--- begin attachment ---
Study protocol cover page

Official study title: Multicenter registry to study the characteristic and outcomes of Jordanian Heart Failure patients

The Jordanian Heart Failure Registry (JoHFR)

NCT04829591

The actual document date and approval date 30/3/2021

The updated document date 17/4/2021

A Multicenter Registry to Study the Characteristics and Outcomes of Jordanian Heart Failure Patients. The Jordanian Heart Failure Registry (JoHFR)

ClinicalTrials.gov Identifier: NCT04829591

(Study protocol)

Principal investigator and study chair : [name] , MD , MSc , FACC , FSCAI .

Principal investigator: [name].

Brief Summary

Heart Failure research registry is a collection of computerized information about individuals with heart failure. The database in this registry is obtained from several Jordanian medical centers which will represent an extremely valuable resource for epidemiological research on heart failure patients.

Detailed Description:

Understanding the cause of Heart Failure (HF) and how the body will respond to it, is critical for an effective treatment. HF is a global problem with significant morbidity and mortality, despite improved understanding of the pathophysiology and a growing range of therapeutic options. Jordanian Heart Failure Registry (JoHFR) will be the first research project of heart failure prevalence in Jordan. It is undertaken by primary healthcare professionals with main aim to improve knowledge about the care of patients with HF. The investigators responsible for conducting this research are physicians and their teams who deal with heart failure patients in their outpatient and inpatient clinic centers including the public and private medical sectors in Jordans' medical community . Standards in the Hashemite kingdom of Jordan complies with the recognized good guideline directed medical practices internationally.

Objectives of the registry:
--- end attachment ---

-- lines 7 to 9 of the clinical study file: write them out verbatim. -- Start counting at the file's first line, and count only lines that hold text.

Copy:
A Multicenter Registry to Study the Characteristics and Outcomes of Jordanian Heart Failure Patients. The Jordanian Heart Failure Registry (JoHFR)

ClinicalTrials.gov Identifier: NCT04829591

(Study protocol)